Truncus Arteriosus Clinical Presentation
- Author: Doff B McElhinney, MD; Chief Editor: Howard S Weber, MD, FSCAI more...
Historical presentation of patients with truncus arteriosus (TA) who are not diagnosed before the onset of symptoms typically consists of the following:
Symptoms vary and may be more or less pronounced, depending on specific anatomic features and age at presentation. For example, patients with significant truncal valve regurgitation tend to present earlier with more profound symptoms of congestive heart failure.
Patients with truncus arteriosus often present with cyanosis and are typically found to have decreased systemic arterial oxygen saturation. Cyanosis may not be evident, especially in very young neonates in whom pulmonary vascular resistance remains elevated. Even in slightly older neonates and young infants, pulmonary overcirculation and streaming of left and right ventricular outflow into the aorta and pulmonary arteries, respectively, may occasionally result in systemic oxyhemoglobin saturation well above 90%.
Symptoms and signs of congestive heart failure are probably more common findings than cyanosis in patients presenting early in life. Symptoms of failure typically manifest as pulmonary vascular resistance falls and pulmonary overcirculation increases. With progressively increasing pulmonary blood flow and, consequently, myocardial work, the initial symptoms of congestive heart failure (eg, poor feeding, diaphoresis, mild lethargy) become more evident as failure to thrive ensues.
Patients occasionally present in extremis, with the usual high output failure exacerbated by significant regurgitation of the truncal valve. Patients with associated interruption of the aortic arch may exhibit a shocklike picture of cardiovascular collapse during ductal closure, although the arterial duct frequently remains patent in patients with truncus and interrupted arch, even without pharmacologic therapy.
As with most forms of congenital heart disease, the causes of truncus arteriosus are unknown. In experimental animal models, truncus arteriosus has been linked to abnormal development of cells from the neural crest that normally inhabit the outflow region of the developing heart. This is thought to be an important etiologic factor in at least some cases of human truncus arteriosus also.
As with various other congenital cardiac anomalies of the conotruncal region, a substantial number of patients with truncus arteriosus (approximately 30-40%) have microdeletions within chromosome band 22q11.2, which contains a number of characterized genes. This particular type of chromosomal deletion is thought to affect migration or development of cardiac neural crest cells and may contribute to the pathogenesis of truncus arteriosus in certain cases.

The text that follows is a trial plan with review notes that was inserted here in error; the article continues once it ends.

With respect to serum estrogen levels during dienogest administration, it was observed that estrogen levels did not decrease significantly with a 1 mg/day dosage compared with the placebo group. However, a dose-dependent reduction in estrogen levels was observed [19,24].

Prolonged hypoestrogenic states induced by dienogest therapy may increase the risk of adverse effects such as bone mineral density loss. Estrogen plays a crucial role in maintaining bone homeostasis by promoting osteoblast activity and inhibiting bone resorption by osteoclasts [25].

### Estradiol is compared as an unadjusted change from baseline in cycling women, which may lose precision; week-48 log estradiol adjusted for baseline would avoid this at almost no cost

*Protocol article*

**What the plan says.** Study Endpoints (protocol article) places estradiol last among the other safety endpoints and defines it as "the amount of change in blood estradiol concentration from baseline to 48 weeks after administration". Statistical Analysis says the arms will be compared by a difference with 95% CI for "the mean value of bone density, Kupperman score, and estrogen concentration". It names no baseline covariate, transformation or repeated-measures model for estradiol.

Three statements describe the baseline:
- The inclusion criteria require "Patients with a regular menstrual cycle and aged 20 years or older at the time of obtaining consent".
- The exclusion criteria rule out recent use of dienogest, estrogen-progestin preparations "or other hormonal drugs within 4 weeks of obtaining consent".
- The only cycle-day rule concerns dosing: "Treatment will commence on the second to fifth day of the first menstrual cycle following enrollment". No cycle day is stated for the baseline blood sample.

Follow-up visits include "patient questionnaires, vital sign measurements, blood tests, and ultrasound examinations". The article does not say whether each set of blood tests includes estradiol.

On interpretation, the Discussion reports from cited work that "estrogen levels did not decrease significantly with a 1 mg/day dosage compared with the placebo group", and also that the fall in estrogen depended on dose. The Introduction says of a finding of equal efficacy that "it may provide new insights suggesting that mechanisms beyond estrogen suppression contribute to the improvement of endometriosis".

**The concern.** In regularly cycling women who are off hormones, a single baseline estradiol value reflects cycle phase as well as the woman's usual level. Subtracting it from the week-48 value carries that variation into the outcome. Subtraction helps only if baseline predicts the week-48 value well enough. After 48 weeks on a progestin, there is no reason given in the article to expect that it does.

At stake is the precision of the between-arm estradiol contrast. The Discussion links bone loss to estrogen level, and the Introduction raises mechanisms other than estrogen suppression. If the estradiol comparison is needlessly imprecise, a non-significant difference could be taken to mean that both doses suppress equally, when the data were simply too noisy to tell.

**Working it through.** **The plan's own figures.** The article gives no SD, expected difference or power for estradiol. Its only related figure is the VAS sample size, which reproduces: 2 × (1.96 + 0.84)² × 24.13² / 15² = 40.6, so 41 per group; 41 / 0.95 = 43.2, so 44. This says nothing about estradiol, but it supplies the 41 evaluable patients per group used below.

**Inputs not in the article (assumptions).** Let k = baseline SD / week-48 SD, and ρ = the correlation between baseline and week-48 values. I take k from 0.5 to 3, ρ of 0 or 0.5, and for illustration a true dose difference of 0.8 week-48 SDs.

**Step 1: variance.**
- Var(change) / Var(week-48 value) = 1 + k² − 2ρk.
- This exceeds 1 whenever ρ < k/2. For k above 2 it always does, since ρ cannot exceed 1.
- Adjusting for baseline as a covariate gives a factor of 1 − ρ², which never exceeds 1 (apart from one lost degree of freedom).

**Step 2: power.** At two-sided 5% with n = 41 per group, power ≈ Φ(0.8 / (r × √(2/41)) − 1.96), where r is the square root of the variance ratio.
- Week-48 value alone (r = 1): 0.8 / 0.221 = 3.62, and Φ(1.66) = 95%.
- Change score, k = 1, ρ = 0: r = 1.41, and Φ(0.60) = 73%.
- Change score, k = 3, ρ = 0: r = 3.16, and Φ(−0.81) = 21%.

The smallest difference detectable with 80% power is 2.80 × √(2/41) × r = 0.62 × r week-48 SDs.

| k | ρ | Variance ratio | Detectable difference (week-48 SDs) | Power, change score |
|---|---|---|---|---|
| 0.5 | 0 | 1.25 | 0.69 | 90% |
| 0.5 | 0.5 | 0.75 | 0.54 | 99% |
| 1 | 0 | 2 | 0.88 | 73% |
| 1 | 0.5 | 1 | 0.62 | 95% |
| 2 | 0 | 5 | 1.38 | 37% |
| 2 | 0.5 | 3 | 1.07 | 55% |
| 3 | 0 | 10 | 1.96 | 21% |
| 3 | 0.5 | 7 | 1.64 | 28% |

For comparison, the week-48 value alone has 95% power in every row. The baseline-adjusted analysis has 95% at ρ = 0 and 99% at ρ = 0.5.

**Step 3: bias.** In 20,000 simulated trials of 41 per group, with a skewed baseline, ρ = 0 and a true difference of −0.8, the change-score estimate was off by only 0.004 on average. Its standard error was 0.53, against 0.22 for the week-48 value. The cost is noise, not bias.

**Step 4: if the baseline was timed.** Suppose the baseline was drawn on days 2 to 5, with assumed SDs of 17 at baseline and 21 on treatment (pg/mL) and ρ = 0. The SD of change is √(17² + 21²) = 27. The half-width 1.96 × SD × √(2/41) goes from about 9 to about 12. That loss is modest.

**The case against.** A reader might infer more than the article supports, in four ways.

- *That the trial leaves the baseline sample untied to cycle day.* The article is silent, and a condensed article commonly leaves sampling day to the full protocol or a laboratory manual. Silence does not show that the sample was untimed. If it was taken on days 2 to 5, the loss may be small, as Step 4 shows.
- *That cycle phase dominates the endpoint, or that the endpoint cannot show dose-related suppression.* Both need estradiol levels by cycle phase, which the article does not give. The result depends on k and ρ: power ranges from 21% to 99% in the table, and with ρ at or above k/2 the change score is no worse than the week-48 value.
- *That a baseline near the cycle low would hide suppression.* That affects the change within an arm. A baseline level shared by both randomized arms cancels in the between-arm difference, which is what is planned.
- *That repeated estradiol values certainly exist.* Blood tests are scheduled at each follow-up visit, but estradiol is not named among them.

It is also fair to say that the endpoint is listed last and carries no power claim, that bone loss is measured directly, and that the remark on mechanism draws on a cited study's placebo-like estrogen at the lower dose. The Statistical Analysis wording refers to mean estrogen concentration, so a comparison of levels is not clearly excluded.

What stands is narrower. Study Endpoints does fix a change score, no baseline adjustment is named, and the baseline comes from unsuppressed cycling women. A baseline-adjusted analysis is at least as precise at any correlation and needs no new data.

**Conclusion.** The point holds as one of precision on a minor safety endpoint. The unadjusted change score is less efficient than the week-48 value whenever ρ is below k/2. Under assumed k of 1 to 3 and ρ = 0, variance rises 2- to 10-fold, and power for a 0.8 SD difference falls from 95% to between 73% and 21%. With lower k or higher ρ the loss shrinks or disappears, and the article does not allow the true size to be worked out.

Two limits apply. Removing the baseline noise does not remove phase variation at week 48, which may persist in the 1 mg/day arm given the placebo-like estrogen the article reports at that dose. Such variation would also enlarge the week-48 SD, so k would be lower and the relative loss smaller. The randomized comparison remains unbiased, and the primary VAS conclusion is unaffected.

Patients with truncus arteriosus and anomalies of the branch pulmonary arteries, such as stenosis or separate origin from the undersurface of the aortic arch, may have a higher incidence of association with band 22q11 deletion. Other specific features of truncus arteriosus that may be related to chromosomal deletion have yet to be characterized.
The specific gene product or products responsible for cardiovascular anomalies in individuals with a 22q11 deletion has not been identified definitively in humans, although one of the genes in the 22q11.2 band, TBX1, has been shown to be involved pharyngeal arch and conotruncal development. Extensive research regarding truncus arteriosus and band 22q11 association is being conducted.
For the most part, other factors that may cause truncus arteriosus in humans have not been clearly identified, although potential associations have been suggested, such as the following:
Other sporadic chromosomal and genetic abnormalities have been reported in humans with truncus arteriosus, including duplication of chromosome arm 8q and mutation of the NKX2.6 and GATA6 genes. 
Several other genes have been associated with truncus arteriosus in transgenic mouse models, including Tbx20, ALK2, Cited2, and Semaphorin 3c, but so far these genes have not been implicated in human truncus arteriosus.
Although certain teratogens (eg, retinoic acid, bis-diamine) have been found to predispose to truncus arteriosus in animal models, no evidence suggests that these or others contribute importantly to this anomaly in humans.
DiGeorge syndrome or velocardiofacial syndrome, often included together as variations of CATCH-22 syndrome, are present in approximately 30-35% of patients with truncus arteriosus; most of these patients have deletions in band 22q11.
The most common noncardiac anomalies in patients with truncus arteriosus are those typically found in association with CATCH-22 syndrome, such as velopharyngeal insufficiency, cleft palate, and thymic and parathyroid dysfunction.
Other noncardiac anomalies found sporadically in patients with truncus arteriosus include renal abnormalities, vertebral and rib anomalies, and anomalies of the alimentary tract.
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